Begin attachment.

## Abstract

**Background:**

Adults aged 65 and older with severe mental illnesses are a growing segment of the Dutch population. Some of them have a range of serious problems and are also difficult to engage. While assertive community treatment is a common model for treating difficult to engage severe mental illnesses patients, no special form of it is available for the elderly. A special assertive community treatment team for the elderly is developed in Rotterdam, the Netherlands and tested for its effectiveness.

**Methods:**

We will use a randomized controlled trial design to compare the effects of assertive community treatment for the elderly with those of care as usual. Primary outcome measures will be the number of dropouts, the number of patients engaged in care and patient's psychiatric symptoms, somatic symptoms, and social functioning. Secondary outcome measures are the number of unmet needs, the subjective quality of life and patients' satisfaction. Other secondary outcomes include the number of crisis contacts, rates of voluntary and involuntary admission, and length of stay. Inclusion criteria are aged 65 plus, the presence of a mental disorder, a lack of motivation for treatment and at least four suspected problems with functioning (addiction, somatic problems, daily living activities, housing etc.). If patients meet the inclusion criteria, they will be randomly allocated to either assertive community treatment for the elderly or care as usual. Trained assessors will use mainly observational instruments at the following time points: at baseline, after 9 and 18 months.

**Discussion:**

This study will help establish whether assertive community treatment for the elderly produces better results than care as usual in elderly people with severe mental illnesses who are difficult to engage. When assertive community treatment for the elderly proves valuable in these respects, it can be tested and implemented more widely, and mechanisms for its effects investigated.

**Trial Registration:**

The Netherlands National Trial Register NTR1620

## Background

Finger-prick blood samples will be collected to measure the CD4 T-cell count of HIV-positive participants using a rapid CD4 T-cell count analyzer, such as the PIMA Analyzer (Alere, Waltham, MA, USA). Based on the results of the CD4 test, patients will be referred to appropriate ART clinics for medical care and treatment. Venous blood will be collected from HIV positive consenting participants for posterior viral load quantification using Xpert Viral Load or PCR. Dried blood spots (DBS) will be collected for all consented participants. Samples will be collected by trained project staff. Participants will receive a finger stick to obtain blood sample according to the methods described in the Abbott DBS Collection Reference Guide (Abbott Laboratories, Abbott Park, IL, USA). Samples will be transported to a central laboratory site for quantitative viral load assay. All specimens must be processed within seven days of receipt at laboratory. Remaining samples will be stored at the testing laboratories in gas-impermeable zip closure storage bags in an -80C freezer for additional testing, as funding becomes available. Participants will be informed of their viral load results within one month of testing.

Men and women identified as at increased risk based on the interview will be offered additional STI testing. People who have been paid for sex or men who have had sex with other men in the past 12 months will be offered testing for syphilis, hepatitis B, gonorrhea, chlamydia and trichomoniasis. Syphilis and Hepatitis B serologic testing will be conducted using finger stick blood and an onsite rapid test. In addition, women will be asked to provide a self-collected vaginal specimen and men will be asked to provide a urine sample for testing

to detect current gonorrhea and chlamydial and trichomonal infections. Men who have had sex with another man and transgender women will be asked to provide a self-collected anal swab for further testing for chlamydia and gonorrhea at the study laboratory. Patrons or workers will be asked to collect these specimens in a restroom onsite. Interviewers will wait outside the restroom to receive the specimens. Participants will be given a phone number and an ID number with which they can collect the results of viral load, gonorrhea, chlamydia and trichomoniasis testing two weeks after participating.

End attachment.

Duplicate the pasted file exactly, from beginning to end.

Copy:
## Abstract

**Background:**

Adults aged 65 and older with severe mental illnesses are a growing segment of the Dutch population. Some of them have a range of serious problems and are also difficult to engage. While assertive community treatment is a common model for treating difficult to engage severe mental illnesses patients, no special form of it is available for the elderly. A special assertive community treatment team for the elderly is developed in Rotterdam, the Netherlands and tested for its effectiveness.

**Methods:**

We will use a randomized controlled trial design to compare the effects of assertive community treatment for the elderly with those of care as usual. Primary outcome measures will be the number of dropouts, the number of patients engaged in care and patient's psychiatric symptoms, somatic symptoms, and social functioning. Secondary outcome measures are the number of unmet needs, the subjective quality of life and patients' satisfaction. Other secondary outcomes include the number of crisis contacts, rates of voluntary and involuntary admission, and length of stay. Inclusion criteria are aged 65 plus, the presence of a mental disorder, a lack of motivation for treatment and at least four suspected problems with functioning (addiction, somatic problems, daily living activities, housing etc.). If patients meet the inclusion criteria, they will be randomly allocated to either assertive community treatment for the elderly or care as usual. Trained assessors will use mainly observational instruments at the following time points: at baseline, after 9 and 18 months.

**Discussion:**

This study will help establish whether assertive community treatment for the elderly produces better results than care as usual in elderly people with severe mental illnesses who are difficult to engage. When assertive community treatment for the elderly proves valuable in these respects, it can be tested and implemented more widely, and mechanisms for its effects investigated.

**Trial Registration:**

The Netherlands National Trial Register NTR1620

## Background

Finger-prick blood samples will be collected to measure the CD4 T-cell count of HIV-positive participants using a rapid CD4 T-cell count analyzer, such as the PIMA Analyzer (Alere, Waltham, MA, USA). Based on the results of the CD4 test, patients will be referred to appropriate ART clinics for medical care and treatment. Venous blood will be collected from HIV positive consenting participants for posterior viral load quantification using Xpert Viral Load or PCR. Dried blood spots (DBS) will be collected for all consented participants. Samples will be collected by trained project staff. Participants will receive a finger stick to obtain blood sample according to the methods described in the Abbott DBS Collection Reference Guide (Abbott Laboratories, Abbott Park, IL, USA). Samples will be transported to a central laboratory site for quantitative viral load assay. All specimens must be processed within seven days of receipt at laboratory. Remaining samples will be stored at the testing laboratories in gas-impermeable zip closure storage bags in an -80C freezer for additional testing, as funding becomes available. Participants will be informed of their viral load results within one month of testing.

Men and women identified as at increased risk based on the interview will be offered additional STI testing. People who have been paid for sex or men who have had sex with other men in the past 12 months will be offered testing for syphilis, hepatitis B, gonorrhea, chlamydia and trichomoniasis. Syphilis and Hepatitis B serologic testing will be conducted using finger stick blood and an onsite rapid test. In addition, women will be asked to provide a self-collected vaginal specimen and men will be asked to provide a urine sample for testing

to detect current gonorrhea and chlamydial and trichomonal infections. Men who have had sex with another man and transgender women will be asked to provide a self-collected anal swab for further testing for chlamydia and gonorrhea at the study laboratory. Patrons or workers will be asked to collect these specimens in a restroom onsite. Interviewers will wait outside the restroom to receive the specimens. Participants will be given a phone number and an ID number with which they can collect the results of viral load, gonorrhea, chlamydia and trichomoniasis testing two weeks after participating.